On top of the padding is a velcro accessory attachment area which I quite like. It’s simple and easily attaches your accessories. I purchased one of Accessory Pouches for a place to keep my phone while riding (which works a treat). There’s also a stabiliser strap to brace the messenger across your body, which works well.
Stop the dangle
The bottom half of the strap is set up so for quick adjustment on the fly, with a quick release attachment next to the buckle. At the end of the strap is a plastic buckle to shorten the excess strap length after tightening. This is great for people of a narrower build who don’t want to have a strap waving around waiting to get caught in something while they ride pass.
I’ve used a carabina on my bag to hold the excess to the main section and I am still able to pull the strap without tightening it with issue.


Road Tests :: Chrome Metropolis

Lack of organizing: A common theme on Carryology with messengers. This is perhaps another messenger that is too core for the rest of us (especially for the tech savvy, this is not a great option). It will do the job from carting around a laptop, charger and hard drive, but you would want something suitable to put them in first.

That said, Chrome have recently updated their buckle bag range by adding velcro loops inside the front of the main compartment which holds their laptop sleeves that are sold separately. The good thing about this option is the laptop sits off your back, making it a lot more comfortable for you.
Hit and Miss, Dig and Diss
That buckle: As mentioned at the start, the seatbelt style buckle is probably the most iconic and recognizable addition to the bag. This however does not suit everyone’s taste due to its very solid and indiscreet appearance. Above the buckle is a female end of a clip for a stabilizer strap that is attached the top corner of the bag, depending on what orientation the bag is set up for. The red button is extremely touchy though and I do get a little nervous when people who like to play the game of “what happens when I push this?” are around.
Road Tests :: Chrome Metropolis

Comfort issues: The main problems you face with this messenger are:

1) The strap only works on one shoulder (which means you can’t swap it around to keep your body better in balance), and:

2) When loaded, it has a tendency to really square up in shape.

Compounding this second point is that I carry a folio with me most days. As I said earlier the main compartment has no issue with swallowing an object this size, but it does effect the shape of the bag against your back. With the straps being placed on the top corners, once the folio is inside, there is a gap between the corner of the bag, the strap, and your shoulder. Aside from being uncomfortable, it increases to chance of movement of the bag while commuting. I guess it’s hard to judge a bag too harshly for this, and it can always be carried underneath the flap and secured with the closure straps (so long as you crank it all in tight).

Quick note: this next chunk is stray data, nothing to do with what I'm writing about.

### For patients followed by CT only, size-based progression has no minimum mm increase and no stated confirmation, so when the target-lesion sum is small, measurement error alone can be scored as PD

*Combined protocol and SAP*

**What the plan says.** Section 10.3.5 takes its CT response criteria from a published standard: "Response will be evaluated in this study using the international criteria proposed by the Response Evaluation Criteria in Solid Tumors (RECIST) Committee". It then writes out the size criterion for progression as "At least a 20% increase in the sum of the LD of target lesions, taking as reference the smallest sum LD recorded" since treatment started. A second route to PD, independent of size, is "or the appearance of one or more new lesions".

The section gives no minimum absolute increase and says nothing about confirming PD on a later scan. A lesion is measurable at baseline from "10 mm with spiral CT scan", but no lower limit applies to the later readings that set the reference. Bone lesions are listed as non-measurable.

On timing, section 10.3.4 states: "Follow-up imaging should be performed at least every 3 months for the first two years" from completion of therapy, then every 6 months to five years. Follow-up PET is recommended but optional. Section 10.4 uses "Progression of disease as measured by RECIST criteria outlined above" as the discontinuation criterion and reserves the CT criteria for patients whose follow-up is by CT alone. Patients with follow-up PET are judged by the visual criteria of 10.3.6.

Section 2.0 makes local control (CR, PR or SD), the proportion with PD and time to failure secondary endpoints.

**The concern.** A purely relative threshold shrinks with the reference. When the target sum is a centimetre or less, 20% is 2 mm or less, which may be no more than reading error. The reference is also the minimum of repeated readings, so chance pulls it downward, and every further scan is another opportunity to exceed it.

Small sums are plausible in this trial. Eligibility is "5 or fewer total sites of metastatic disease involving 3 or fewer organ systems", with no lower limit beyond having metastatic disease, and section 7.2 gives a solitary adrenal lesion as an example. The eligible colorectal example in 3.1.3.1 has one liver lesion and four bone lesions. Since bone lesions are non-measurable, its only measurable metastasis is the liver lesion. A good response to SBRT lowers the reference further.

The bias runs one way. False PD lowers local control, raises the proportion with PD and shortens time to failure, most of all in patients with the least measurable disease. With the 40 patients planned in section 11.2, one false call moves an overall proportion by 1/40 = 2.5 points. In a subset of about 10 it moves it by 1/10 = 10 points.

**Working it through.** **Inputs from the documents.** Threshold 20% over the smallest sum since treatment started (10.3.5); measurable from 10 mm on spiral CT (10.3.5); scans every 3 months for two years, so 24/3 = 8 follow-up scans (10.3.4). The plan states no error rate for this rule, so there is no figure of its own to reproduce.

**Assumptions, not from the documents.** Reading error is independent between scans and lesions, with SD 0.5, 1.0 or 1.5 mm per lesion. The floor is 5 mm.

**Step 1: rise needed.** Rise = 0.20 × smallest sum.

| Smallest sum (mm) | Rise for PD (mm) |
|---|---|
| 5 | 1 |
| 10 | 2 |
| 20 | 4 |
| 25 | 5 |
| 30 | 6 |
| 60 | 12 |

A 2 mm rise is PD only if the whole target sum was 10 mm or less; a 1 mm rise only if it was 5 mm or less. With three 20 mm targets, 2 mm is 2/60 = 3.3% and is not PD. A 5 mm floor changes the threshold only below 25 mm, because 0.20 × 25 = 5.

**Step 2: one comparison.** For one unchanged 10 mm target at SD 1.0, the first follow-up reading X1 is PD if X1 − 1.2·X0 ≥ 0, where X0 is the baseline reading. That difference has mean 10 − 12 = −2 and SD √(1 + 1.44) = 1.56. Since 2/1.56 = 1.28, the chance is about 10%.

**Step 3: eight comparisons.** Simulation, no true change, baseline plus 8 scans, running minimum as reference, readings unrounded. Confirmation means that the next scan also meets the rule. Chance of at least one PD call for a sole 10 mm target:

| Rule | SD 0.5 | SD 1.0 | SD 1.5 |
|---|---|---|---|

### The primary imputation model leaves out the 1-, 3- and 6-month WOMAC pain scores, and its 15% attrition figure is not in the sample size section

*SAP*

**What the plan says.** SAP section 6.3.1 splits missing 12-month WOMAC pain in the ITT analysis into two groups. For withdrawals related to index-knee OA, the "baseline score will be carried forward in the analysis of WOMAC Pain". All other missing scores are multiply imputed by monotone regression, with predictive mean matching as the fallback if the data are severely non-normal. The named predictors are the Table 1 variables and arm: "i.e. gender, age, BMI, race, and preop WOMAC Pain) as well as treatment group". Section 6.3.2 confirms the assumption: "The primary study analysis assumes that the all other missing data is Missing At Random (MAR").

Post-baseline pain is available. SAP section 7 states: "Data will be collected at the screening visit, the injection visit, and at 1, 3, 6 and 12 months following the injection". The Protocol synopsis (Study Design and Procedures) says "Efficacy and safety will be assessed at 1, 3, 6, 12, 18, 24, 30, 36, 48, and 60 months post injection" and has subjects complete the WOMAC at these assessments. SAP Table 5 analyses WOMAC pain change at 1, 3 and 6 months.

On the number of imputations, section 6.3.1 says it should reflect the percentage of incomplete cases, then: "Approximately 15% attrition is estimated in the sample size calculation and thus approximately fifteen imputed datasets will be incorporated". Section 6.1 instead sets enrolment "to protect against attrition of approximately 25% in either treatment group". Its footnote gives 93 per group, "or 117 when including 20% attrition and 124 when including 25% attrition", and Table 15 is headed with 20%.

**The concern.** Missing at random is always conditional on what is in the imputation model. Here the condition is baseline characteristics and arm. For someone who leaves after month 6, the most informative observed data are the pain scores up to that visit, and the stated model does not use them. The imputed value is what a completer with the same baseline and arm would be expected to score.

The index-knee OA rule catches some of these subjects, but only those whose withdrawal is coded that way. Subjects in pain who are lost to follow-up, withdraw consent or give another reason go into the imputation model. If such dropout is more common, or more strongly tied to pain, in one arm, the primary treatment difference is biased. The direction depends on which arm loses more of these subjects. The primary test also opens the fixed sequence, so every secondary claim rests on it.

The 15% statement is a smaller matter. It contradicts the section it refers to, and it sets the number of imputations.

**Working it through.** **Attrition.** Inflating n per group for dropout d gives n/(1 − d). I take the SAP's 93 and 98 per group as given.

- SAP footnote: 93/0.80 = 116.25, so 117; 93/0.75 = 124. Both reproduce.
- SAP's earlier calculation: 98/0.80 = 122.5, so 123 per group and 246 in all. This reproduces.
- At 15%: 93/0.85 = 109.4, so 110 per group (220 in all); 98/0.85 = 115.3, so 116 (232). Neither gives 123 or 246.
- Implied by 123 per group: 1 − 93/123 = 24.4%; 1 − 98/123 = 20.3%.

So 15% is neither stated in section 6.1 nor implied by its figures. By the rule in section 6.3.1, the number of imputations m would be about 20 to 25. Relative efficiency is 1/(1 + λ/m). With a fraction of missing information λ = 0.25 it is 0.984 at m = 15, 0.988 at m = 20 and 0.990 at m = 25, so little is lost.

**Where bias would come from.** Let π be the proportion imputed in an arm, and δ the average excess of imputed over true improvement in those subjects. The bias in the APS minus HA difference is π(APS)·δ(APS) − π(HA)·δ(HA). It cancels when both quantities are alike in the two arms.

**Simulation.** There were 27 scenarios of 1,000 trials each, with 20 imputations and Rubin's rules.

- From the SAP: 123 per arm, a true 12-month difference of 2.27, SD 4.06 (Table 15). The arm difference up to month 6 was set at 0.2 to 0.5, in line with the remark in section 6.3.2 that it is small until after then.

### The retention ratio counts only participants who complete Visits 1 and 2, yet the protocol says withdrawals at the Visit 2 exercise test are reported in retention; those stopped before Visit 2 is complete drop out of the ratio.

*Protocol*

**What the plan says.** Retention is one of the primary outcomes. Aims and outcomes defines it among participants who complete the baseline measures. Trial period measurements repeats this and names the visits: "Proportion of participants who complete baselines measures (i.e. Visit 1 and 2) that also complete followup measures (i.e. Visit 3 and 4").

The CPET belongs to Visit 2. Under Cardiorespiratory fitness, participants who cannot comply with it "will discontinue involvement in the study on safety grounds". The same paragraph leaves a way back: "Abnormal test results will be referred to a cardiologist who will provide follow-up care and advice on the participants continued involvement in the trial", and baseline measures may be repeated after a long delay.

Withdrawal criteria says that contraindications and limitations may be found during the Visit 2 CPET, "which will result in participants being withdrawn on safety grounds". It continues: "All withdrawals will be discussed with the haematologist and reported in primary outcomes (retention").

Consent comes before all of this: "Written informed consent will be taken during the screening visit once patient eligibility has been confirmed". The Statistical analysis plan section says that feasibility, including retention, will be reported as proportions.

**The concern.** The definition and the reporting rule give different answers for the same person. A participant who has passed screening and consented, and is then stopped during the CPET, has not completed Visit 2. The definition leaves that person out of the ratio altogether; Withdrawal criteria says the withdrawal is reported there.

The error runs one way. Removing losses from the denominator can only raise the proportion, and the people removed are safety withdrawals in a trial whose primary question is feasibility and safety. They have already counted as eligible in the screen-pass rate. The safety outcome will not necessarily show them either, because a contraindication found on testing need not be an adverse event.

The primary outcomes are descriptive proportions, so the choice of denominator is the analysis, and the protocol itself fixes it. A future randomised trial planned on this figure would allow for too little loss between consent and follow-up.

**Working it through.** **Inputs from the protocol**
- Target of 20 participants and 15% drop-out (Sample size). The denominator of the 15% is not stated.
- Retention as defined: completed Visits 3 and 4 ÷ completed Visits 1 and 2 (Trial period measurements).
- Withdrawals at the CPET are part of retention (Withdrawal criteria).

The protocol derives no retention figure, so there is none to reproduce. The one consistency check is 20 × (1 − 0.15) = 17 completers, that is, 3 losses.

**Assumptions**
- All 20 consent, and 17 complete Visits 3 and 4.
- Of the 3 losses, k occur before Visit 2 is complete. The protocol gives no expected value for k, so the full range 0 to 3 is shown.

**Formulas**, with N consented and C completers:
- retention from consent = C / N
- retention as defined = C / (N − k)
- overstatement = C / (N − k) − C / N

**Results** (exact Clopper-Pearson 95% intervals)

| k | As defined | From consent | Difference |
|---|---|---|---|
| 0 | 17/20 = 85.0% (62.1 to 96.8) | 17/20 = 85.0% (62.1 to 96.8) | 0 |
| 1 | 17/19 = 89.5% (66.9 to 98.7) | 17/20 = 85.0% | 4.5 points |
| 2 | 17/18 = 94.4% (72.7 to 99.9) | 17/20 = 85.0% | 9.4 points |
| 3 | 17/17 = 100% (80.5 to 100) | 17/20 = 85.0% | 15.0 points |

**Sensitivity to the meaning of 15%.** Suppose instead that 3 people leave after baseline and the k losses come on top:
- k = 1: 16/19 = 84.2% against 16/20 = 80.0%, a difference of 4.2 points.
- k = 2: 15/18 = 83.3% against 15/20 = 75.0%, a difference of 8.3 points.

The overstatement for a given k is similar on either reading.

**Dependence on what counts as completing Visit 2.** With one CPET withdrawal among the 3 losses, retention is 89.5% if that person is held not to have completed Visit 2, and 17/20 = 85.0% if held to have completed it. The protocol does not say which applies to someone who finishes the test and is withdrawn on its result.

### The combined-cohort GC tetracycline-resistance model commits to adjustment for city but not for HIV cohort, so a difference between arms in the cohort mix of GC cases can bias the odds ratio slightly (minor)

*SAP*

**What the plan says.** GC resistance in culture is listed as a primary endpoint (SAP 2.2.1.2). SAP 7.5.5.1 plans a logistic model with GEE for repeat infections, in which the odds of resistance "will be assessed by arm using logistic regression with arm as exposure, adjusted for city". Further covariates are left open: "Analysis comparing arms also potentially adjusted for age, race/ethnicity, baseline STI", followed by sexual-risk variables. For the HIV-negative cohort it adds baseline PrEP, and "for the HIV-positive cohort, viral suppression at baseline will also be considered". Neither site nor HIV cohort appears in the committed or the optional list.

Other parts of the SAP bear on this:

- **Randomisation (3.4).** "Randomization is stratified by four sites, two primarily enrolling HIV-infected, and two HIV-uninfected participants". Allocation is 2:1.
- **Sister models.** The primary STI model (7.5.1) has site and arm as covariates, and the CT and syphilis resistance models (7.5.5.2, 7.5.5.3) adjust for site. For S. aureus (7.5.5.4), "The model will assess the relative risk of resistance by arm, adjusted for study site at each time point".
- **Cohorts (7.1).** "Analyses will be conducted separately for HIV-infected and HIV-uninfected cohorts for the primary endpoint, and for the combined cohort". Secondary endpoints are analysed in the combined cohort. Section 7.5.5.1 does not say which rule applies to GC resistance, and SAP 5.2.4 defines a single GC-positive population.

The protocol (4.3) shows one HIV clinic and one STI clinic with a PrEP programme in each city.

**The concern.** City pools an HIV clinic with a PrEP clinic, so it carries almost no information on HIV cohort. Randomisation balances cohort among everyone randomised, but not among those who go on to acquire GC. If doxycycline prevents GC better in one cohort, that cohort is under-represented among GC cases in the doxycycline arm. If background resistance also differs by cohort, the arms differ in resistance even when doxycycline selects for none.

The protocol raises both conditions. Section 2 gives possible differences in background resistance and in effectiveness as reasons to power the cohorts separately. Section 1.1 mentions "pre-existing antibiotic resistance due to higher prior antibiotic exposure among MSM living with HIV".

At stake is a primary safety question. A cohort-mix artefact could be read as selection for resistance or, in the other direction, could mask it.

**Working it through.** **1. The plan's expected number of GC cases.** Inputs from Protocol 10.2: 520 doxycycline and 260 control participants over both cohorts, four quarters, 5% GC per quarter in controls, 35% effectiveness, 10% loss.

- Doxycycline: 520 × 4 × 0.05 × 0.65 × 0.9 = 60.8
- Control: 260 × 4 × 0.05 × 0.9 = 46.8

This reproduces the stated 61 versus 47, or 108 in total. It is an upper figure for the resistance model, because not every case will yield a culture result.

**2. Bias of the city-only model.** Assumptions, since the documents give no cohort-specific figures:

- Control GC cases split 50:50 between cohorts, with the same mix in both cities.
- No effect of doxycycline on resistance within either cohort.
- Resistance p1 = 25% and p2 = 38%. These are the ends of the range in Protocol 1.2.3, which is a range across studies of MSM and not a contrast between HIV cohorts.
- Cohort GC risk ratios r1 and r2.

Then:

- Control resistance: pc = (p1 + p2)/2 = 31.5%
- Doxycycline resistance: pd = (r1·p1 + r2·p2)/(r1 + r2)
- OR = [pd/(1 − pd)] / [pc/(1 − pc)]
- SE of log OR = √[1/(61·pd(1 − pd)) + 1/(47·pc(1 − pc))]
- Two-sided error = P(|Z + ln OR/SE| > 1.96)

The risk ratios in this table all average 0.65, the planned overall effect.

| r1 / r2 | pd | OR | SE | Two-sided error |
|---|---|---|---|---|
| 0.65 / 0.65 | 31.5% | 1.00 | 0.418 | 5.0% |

Best suited to:

Predominately cyclists. This bag was designed as a working bag for couriers, so keep that in mind. However I work in an office and study part time, and this is great bag for my daily haul.

Not suited to:

People who use a bit of tech and need to keep it on them. Also, if you always seem to carry large loads and bigger objects, there’s probably better bags for you.

Any niggles?

It is a single strap bag, so it will suffer from the usual shoulder fatigue when carrying heavy loads constantly. And there’s the strap issue with overloading.
As a sidenote, my bag has a black liner. Keep in mind that darker liners can make it more difficult to find items some times. If I was to buy another one, it would have a light coloured liner.

And breakages/issues?

None. The bag is holding up quite well.

Any envy for a similar bag?

I wouldn’t know where to begin, as I am always wanting to play with more bags. Top 3 would be something of similar size from BO Gear, PAC Designs and Mission Workshop. And while it’s not a bag, if you like the Chrome seat belt clip, you’ll probably love this chair.

In summary, the Chrome Metro is a simply constructed messenger that gets on with the job of hauling your life. It’s a great bag for cyclists and daily commuters, but not as great if you are a delicate soul that needs pandering and balance (or loads of tech).

So there you have it, another review on the Chrome Metropolis. There is hopefully enough there to help anyone make an informed decision if you are looking at purchasing a messenger/single strap bag.